How Psychoanalysis Helps: Part 2
Posted Feb 11, 2018
How Psychoanalysis Works? Part 2
In all situations, whether with children, adolescents, or adults, one major goal of analytic therapy (regardless of intensity), is the delineation of the unconscious determinants of the patient's current symptoms. Unconscious wishes, defenses, and moral conflicts are derived from previous, especially childhood, conflictual situations which either may have occurred in reality or may have been perceived by the child as if they had really happened. In other words, the old conflicts are assumed to persist in the unconscious mind and are viewed as causative of the patient's suffering.
How is therapeutic work accomplished?
A major tool utilized in a psychodynamic therapy is what is labeled as addressing or analyzing the transference. Transference is a universal psychological phenomenon in which a person's relation to another person has elements which are similar to and/or are based on his or her earlier attachments, especially to parents, siblings, and significant others. This phenomenon has been studied empirically. "Transference may be ubiquitous in people's everyday interpersonal interactions and important relationships," says psychologist Susan Andersen of New York University. "It can lead to emotionally painful consequences or to feeling connected, bonded, and comfortable" (quoted in Science News Online, June 9, 2007; Vol. 171, No. 23, https://www.sciencenews.org/article/past-impressions).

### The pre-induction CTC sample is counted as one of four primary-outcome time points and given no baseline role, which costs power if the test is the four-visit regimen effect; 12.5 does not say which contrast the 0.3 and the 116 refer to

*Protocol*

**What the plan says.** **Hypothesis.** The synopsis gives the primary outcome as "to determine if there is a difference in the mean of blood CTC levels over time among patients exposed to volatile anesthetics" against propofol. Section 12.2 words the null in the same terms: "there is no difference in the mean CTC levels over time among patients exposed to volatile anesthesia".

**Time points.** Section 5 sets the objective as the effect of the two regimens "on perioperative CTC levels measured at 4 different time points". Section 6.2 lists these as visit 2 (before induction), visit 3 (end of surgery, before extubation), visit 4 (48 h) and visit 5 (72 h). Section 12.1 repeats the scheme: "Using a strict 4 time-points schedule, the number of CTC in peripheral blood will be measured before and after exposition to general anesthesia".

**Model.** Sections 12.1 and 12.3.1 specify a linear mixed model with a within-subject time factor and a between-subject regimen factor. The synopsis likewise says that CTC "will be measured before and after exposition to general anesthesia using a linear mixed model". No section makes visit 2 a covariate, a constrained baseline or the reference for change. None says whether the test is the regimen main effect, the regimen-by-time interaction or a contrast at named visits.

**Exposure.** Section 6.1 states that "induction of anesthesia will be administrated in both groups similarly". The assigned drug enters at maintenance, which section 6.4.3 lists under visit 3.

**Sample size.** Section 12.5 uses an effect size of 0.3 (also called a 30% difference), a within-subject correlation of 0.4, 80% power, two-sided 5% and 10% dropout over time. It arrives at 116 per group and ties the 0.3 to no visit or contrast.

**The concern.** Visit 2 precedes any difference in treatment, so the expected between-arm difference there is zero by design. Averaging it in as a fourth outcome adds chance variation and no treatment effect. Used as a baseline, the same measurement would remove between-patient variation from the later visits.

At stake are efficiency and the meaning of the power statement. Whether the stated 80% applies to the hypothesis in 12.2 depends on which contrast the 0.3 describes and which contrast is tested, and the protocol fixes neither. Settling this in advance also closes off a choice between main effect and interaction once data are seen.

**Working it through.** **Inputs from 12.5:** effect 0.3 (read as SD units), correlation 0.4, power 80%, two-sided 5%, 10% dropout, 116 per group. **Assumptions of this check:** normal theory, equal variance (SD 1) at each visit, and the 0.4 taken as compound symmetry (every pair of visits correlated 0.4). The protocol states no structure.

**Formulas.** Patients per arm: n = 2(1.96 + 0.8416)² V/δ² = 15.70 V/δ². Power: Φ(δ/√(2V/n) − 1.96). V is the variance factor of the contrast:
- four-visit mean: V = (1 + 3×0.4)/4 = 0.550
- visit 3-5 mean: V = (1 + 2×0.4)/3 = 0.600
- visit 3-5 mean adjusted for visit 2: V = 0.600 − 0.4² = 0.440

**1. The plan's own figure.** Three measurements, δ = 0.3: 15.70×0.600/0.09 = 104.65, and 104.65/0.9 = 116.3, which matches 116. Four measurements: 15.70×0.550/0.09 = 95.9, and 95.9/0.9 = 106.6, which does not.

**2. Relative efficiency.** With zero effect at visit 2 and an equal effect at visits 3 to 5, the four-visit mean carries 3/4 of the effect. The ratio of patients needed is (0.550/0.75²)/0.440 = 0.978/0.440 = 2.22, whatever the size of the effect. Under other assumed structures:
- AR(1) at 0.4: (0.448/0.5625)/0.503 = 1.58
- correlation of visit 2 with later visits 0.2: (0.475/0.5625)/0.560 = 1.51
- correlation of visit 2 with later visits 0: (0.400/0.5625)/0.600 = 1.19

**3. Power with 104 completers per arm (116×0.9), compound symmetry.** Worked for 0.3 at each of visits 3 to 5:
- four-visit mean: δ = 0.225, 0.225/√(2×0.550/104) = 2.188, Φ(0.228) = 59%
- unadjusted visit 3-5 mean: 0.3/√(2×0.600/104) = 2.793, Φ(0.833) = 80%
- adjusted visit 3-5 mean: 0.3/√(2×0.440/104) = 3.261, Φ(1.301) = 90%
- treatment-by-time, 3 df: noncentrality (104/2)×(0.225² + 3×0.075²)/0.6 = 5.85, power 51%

In a psychodynamic therapy the relationship to the analyst or therapists promotes an accentuation of feelings towards the analyst/therapist. As in any other relationship the patient sees the analyst not only objectively but imputes qualities to the analyst which are based on qualities of other important figures in his or her earlier life. In real relationships, the other person gratifies or rejects, demands gratification or provokes rejection; both parties may mutually gratify or mutually reject. In the therapeutic relationship, one member of this dyad, the therapist, attempts to be as open as possible to the patient’s feelings. The analyst attempts to limit gratifications of the patient's desires and attempts to control counter-reactions to patients' attempts to provoke gratification or rejection.
In this setting, the analyst/therapist attempts to understand the meaning of the patient's verbal and non-verbal communications. The analyst communicates his or her understanding to the patient in order to broaden the patient's view of him or herself. During this process, rather than gratifying or rejecting the patient, the analyst examines the nature of the patient's conscious and unconscious desires, defenses, and moral demands as they may be reproduced in the relationship to the analyst. The analyst/therapist communicates his understanding (interprets) to the patient. The analyst/therapist experiences reciprocal feelings towards the patient (countertransference). The analyst/therapist tries to understand how these feelings within him/herself are related to the therapist’s own personal issues and how they may be provoked by the patient.
Over time, understanding the nature of the complex interactions between patient and therapist can help the patient deal with interpersonal issues in his or her life more effectively as a result of understanding how problematic issues in current life are derivatives of issues form the past.